The same survey measured religious service attendance over fifty years, from 1972 to 2022. In 1972, 41 percent of adults in the United States attended a religious service on a weekly basis, with an additional 16 percent attending monthly. Twenty-five percent of people attended only yearly, while only 8 percent seldomly attended and 9 percent never attended at all. 

Today, the numbers are all scrambled up. Weekly and monthly attendance has fallen off, and greater numbers of respondents say that they seldom or never attend a religious service. Weekly church attendance has decreased 19 points over the intervening decades to 22 percent today, and monthly attendance has decreased to 10 percent. Approximately 33 percent of adults in the United States never attend religious services, and 11 percent only seldomly attend.  

Religion and the Future of the Right

The loss of faith doesn’t just mean that Americans are more likely to spend their Sunday morning at bottomless brunch instead of in the pew — it also means that the political future of the “religious right” is less certain than it has been in years past.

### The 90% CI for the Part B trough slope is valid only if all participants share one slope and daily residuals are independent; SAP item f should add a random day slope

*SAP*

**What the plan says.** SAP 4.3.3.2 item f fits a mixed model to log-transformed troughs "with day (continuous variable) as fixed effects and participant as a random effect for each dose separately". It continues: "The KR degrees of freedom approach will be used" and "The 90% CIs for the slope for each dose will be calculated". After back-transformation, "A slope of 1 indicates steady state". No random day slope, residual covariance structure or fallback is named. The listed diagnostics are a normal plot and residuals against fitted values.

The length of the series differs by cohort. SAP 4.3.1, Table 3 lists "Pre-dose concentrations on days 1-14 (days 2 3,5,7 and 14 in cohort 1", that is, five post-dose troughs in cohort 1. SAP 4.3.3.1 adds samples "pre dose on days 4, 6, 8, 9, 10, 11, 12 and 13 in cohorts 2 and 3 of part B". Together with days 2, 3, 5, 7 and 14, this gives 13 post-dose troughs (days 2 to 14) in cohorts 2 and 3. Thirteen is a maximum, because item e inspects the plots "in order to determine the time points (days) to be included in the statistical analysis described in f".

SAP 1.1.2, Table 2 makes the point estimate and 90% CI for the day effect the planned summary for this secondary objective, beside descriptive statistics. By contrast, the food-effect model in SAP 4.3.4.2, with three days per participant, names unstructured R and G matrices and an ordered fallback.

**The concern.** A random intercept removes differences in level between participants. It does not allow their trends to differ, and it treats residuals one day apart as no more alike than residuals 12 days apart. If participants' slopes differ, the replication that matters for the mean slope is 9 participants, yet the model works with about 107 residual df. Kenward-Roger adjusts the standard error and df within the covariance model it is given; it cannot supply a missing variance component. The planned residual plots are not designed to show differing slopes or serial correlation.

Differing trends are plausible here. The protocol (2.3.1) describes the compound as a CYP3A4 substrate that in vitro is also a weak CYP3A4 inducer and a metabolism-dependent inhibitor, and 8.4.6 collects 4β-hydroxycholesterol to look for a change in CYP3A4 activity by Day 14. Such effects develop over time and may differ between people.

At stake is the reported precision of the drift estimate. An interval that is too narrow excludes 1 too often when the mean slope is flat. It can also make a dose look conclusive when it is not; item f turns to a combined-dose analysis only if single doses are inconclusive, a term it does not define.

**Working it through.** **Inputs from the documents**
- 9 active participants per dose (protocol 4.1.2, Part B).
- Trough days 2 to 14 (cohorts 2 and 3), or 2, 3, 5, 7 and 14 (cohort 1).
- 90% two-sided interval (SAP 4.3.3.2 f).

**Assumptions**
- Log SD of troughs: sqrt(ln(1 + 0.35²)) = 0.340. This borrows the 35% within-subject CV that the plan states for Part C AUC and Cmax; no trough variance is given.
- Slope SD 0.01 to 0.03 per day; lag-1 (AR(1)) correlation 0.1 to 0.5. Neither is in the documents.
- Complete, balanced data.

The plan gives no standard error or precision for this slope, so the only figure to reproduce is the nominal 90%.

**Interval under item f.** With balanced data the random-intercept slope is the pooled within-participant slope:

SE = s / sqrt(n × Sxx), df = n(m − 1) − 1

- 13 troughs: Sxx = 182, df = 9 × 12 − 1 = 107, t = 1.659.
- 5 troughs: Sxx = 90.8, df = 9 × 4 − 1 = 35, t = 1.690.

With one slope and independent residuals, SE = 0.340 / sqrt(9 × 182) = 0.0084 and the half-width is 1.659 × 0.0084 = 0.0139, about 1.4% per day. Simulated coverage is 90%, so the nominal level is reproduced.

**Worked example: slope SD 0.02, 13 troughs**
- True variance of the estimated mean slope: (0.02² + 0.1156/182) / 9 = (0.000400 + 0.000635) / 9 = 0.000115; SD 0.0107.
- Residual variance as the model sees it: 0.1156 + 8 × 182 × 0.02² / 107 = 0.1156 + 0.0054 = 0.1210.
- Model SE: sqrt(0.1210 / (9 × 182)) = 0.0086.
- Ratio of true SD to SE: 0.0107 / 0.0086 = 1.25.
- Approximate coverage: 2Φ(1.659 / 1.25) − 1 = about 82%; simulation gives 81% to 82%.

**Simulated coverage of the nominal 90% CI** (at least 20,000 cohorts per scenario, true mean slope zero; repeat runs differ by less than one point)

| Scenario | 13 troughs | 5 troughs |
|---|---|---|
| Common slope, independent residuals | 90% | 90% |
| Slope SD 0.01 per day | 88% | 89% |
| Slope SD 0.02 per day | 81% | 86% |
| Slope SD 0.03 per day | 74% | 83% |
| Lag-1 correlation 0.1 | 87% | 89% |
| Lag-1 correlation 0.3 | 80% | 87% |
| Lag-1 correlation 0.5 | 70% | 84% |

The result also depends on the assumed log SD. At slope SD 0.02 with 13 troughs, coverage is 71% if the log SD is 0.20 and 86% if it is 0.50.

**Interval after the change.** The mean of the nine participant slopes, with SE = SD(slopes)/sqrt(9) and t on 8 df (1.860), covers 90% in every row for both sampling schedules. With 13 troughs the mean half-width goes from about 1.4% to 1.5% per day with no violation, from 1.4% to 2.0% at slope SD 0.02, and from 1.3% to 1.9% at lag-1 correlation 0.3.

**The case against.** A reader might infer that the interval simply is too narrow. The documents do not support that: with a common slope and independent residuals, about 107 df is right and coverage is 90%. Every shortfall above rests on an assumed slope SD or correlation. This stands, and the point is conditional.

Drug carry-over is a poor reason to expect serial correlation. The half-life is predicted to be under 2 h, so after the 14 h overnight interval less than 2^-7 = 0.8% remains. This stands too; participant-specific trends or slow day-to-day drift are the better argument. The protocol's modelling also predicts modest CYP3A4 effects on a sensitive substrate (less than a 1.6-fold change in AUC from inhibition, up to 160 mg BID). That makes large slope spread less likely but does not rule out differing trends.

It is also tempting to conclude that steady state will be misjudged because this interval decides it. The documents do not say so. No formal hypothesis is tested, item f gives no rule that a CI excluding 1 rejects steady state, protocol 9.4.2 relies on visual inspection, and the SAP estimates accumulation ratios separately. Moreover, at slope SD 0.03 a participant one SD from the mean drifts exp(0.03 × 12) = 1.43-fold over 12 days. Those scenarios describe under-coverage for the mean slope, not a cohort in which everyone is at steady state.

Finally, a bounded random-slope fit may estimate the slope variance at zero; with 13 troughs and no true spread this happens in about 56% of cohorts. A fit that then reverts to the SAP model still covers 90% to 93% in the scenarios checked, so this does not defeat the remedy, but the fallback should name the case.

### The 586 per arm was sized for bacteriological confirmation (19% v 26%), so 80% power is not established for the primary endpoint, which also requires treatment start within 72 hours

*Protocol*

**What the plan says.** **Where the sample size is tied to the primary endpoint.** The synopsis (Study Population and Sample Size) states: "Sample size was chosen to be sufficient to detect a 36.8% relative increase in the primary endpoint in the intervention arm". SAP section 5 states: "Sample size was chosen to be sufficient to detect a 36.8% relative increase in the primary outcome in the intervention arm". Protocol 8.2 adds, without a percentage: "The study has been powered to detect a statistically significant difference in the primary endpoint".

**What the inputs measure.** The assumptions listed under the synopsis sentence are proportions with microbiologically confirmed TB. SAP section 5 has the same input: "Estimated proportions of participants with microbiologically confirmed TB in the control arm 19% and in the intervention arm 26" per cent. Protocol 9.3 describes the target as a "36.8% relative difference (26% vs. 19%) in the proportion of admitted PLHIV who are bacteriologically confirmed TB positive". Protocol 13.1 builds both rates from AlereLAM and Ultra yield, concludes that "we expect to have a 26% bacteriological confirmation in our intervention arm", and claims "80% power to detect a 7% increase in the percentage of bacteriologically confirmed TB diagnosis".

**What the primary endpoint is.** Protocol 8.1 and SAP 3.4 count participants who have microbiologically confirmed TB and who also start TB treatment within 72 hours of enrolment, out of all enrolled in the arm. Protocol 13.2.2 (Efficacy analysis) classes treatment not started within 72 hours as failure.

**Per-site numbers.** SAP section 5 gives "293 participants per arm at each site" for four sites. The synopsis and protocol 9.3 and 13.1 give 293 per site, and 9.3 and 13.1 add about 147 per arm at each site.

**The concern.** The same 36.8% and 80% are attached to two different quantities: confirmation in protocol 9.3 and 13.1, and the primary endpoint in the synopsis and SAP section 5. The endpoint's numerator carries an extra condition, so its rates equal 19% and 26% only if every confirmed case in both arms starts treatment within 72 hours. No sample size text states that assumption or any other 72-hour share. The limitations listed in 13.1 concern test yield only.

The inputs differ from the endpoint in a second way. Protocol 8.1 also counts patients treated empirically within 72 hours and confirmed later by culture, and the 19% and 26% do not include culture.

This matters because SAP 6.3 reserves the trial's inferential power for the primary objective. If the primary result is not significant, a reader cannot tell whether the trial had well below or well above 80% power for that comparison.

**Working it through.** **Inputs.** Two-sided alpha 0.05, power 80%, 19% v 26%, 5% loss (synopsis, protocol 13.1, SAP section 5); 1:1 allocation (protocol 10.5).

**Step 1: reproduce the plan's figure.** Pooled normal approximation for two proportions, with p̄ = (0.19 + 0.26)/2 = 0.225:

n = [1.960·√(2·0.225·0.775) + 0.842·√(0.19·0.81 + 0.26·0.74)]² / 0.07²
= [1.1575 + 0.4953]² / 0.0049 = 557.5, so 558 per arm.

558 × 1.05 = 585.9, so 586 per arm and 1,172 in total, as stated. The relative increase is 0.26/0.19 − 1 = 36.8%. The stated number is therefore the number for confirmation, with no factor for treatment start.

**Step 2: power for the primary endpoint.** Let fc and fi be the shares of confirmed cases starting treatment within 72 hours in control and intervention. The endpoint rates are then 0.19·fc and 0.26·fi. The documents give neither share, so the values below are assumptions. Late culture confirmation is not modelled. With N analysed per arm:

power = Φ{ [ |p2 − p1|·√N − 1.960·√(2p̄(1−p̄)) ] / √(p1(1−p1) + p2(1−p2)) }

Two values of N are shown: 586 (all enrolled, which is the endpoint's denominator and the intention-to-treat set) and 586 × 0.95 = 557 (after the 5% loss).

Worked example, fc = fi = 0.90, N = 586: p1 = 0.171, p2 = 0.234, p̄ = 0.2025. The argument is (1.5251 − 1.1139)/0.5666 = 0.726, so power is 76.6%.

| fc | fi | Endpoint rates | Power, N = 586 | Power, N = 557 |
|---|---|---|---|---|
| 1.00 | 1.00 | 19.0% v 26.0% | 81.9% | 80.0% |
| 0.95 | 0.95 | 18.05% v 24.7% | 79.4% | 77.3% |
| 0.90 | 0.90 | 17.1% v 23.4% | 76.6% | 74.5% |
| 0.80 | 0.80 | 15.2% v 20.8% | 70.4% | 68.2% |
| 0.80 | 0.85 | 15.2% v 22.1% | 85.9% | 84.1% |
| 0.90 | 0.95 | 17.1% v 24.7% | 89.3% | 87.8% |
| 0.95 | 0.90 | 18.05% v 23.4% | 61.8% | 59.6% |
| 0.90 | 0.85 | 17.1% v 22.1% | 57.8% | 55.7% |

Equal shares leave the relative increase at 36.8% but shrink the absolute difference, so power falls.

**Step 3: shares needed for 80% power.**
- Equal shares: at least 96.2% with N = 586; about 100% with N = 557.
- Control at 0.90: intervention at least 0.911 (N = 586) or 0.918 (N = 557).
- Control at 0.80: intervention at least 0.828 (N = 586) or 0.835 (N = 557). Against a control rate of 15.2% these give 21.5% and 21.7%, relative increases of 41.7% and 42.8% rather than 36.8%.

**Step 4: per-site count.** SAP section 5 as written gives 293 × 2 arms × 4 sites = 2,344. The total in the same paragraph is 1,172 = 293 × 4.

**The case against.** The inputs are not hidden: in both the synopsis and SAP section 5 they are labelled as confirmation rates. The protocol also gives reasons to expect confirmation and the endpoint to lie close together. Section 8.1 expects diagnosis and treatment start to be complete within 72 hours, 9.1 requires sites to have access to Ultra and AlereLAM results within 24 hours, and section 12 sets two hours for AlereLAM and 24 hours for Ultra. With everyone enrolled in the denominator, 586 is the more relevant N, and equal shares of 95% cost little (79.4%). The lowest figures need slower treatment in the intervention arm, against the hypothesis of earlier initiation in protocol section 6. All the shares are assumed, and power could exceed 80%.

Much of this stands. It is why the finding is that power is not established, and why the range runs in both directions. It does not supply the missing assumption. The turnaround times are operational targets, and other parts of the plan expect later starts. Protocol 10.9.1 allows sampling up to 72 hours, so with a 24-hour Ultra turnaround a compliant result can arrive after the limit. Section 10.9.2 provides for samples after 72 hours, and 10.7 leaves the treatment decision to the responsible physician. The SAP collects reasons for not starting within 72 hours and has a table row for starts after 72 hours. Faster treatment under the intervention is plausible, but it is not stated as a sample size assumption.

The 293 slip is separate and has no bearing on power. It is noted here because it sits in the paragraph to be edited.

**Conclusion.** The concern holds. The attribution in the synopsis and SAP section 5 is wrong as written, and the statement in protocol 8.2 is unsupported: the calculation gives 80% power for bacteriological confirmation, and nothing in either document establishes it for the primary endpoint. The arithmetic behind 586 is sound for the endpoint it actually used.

The decline of religious affiliation is particularly prominent in flyover country. While the coasts have traditionally been less religious and more liberal, middle America is experiencing a pronounced de-churching. And, as religious affiliation declines, those same areas become more politically progressive. In 2020, non-religious voters composed 46 percent of total support for Biden. (RELATED: Biden Administration Goes After Campus Religious Groups)

Drawing on county-by-county statistics about the change in religious affiliation, Burge predicts that “Democrats will continue to gain ground in suburban counties that are predominantly white and where religion is fading in size and importance,” pointing specifically to states like Michigan, Wisconsin, and Pennsylvania. 

“On the other hand,” Burge explains, “the shifts in the religious landscape make it more likely that the GOP can hold off Democratic advances in important states like Texas and Florida” due to the continued influx of religious Hispanic immigrants.